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Osiris, Isis, and Horus

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Lauren Dunlap

on 19 September 2012

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Transcript of Osiris, Isis, and Horus

Osiris, Isis, and Horus The Egyptian Myth of Family Tree Similarities to other creation myths The Story Differences from other creation myths -Female goddess of the sky -Starts after humans and the world were created The myth starts out describing the births of the Gods and Goddesses and, essentially, their family tree. IN THE BEGINNING -Creator deity: Re
-Morals and taboos are derived from it: burial techniques
-Dynamic dualities: good and evil, Osiris and Set
-Fall from grace: the eventual revelation of Set's lies
-Sacred figures and objects: Osiris' sarcophagus
-Symbols: the Nile River
-Relationships between Gods and Goddesses, who are often siblings
- Matricide and fratricide
-Women's maternal instincts DIFFERENCES Analysis Cultural Relevance -Begins after humans and the world were created
-Features a female goddess of the sky (Nut)
-Contains gods that were initially human and then resurrected as gods
-Some of the gods are depicted as having human and animal features Two major
parts of Egyptian
culture in particular were significant in the myth Osiris, Isis, and Horus. As in any myth, many cultural aspects of Egypt are revealed in "Osiris, Isis, and Horus." First, the emphasis on the Nile shows how important and sacred the river was to the Egyptians. And, of course, the box Set imprisons Osiris in and the bandages Isis wraps her husband in are parallel to Egyptian burial practices (mummification and the storing of the mummies in sarcophagi) Osiris soon becomes the King of Upper and Lower Egypt, and his rule is a Golden Age. He makes his people more civilized and teaches them much.

But his brother, Set, wants to rule. Secretly, Set measures Osiris' body and has a beautiful wooden box built in the right size.

Set gathers many fellow conspirators to his side, and, one night, invites his followers and Osiris to a feast.... The family of Gods is very dysfunctional and incestuous. Nut conceives five children with her brother, Geb, and Thoth, the lord of divine words. Enraged, her husband, Re, curses her, saying that she will not give birth to her children in any month of the year.

However, she approaches Thoth for help, and with some extra light from Moon, he adds five days to the year, navigating around Re's curse.

On each of the five days, Nut gives birth to a child. Re is the father of Osiris and Horus the Elder, and Geb the father of Set (who cut his way out of his mother the third day) and Nephthys, Set's future wife. And Thoth is the father of Isis, and passed on his ability to compel people to listen to and obey his words. Isis will soon marry Osiris. At the feast, Set announces that the person to fit perfectly in his box can keep it. When it is Osiris' turn to lie in the box, Set seals it. He then dumps the box into the Nile River.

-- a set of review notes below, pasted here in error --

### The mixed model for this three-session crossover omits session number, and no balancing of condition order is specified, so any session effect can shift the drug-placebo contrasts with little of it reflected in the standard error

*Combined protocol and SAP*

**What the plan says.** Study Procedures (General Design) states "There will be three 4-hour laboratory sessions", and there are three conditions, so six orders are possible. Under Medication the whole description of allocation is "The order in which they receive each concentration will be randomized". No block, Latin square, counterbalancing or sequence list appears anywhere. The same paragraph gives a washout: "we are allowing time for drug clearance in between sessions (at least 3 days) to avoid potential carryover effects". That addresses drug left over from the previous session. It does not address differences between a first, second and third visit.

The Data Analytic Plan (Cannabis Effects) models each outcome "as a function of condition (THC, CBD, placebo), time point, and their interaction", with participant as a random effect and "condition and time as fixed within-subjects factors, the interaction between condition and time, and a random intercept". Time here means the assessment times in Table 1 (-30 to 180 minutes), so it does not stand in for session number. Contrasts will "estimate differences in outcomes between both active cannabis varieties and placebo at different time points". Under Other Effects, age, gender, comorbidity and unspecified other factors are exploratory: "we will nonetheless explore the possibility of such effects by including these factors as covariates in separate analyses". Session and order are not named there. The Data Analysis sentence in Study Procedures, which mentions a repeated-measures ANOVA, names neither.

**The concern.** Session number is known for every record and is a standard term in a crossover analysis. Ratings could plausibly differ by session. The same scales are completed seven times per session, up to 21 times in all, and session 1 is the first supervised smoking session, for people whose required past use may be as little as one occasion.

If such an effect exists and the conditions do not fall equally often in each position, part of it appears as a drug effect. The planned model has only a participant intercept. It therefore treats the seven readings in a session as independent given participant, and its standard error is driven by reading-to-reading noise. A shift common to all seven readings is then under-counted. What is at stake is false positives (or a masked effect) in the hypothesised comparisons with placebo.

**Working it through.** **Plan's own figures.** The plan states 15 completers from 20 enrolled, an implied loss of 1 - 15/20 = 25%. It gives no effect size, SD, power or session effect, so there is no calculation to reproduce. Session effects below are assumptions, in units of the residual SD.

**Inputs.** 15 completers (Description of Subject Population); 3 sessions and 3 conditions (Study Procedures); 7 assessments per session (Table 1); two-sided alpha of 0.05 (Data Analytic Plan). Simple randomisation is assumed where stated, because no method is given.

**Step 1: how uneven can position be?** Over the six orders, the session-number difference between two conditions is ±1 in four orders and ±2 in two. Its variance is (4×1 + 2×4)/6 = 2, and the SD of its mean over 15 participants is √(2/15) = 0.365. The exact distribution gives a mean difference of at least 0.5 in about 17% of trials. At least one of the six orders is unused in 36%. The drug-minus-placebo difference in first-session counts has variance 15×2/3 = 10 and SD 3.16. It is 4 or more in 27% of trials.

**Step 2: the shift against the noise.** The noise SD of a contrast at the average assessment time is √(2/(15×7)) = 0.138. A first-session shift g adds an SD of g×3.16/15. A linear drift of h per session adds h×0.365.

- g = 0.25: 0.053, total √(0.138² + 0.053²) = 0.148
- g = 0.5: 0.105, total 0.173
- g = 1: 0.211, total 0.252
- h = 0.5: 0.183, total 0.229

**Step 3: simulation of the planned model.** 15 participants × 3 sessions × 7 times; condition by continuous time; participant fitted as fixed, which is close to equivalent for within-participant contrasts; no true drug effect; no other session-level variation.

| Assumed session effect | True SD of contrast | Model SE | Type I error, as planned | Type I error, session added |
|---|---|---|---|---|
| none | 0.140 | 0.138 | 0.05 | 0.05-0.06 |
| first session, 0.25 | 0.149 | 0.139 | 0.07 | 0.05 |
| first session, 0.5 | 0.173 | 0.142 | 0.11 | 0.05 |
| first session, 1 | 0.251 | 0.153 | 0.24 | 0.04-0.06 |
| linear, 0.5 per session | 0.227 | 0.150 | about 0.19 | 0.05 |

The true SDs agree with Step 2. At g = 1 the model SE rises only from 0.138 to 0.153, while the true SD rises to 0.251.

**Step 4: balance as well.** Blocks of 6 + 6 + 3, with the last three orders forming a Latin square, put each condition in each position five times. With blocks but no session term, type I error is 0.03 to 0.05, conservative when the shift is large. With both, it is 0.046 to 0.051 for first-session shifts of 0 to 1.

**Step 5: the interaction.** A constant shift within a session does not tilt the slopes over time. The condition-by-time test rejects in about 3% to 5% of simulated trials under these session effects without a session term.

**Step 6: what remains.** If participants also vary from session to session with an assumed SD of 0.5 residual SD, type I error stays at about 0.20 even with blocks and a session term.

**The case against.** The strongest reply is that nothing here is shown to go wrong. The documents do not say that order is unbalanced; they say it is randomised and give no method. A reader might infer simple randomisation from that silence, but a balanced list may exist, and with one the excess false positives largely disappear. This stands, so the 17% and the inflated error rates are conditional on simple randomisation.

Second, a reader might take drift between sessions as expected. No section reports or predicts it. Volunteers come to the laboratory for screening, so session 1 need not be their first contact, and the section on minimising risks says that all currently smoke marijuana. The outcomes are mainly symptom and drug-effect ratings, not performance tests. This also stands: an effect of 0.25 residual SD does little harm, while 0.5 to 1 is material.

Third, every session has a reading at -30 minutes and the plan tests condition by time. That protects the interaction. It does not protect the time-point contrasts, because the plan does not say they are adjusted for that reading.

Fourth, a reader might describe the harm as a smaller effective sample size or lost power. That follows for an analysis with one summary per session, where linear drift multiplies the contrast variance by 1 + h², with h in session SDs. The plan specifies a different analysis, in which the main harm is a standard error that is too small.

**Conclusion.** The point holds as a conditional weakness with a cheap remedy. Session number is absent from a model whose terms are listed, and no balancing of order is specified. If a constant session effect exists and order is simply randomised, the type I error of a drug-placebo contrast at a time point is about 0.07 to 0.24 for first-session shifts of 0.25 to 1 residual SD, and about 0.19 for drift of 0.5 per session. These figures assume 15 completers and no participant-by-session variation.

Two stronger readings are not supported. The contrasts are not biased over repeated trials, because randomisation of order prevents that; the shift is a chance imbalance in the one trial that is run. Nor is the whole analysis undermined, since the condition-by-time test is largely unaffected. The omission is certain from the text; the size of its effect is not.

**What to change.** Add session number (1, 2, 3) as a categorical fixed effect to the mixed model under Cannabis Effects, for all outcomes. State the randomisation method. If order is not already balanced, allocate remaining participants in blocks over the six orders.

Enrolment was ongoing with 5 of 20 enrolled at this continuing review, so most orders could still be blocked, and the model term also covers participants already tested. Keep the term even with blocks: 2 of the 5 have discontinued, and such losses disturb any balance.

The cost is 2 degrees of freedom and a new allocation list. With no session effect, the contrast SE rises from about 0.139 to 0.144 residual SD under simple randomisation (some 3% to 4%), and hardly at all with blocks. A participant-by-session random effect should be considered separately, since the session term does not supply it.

Isis is grief-stricken when she hears of Osiris' demise. She immediately goes to search for the box.

The box grows into the branches of a tamarisk bush, which grows into a tree. This tree is cut down by King Melcarthus, who unwittingly makes Osiris' tomb into a column in his palace. But Isis, disguised as a very mysterious human, gets an invitation into the palace and, in time, gets permission to reclaim her husband and his box. Isis takes the box away and opens it. Using her father's knowledge, she brings Osiris back to life for a short time! They enjoy one more night together. And much later, after Osiris has returned to the dead once more, Isis bears a son and names him Horus.

She and Thoth, her father, keep Horus hidden from Set, and when Set manages to find Horus and set a scorpion on him, Isis brings him back to life with words Thoth taught her. They want him to avenge his father. Meanwhile, Set found Osiris' body again and tore him into fourteen pieces, which he scattered throughout the land. But Even this could not keep the King dead, for Isis found each piece, rejoined them with wax and the help of her sister Nephthys (Set's wife). They wrapped the body in treated linen and, with Horus, traveled to the world of the dead to bring back Osiris. Soon, the dead god was alive once more! When Osiris thinks his son is ready, Horus sets out to take vengeance on Set. They fight for three days and three nights, but eventually Horus wins and takes Set prisoner. But Isis takes pity on the captive and forces Horus to release him.

Furious, Horus chases Isis and cuts her head from her body. Thoth quickly turns her head into a cow's head and replaces it on her neck, and Horus knows Set has to remain free. But Set doesn't give up until he has challenged Horus twice more. Finally, he accepts Horus' right to rule. Horus is chosen as lord of all the earth, as Osiris was, and, born of a dead father and live mother, he also becomes an intermediary between the living and dead.

Isis and Osiris live in the Other World, happy. Egypt is in good hands. Some Egyptian Art The Egyptian Sphinx was often thought of as a guardian, flanking the entrances of temples. Hieroglyphics Comparisons This myth shares many common elements with other creation myths that we have read, but it also has some key differences. In particular, the myth's emphasis on individual gods and goddesses rather than the creation of humans and the world, and the inclusion of Egyptian cultural features make this myth unique.
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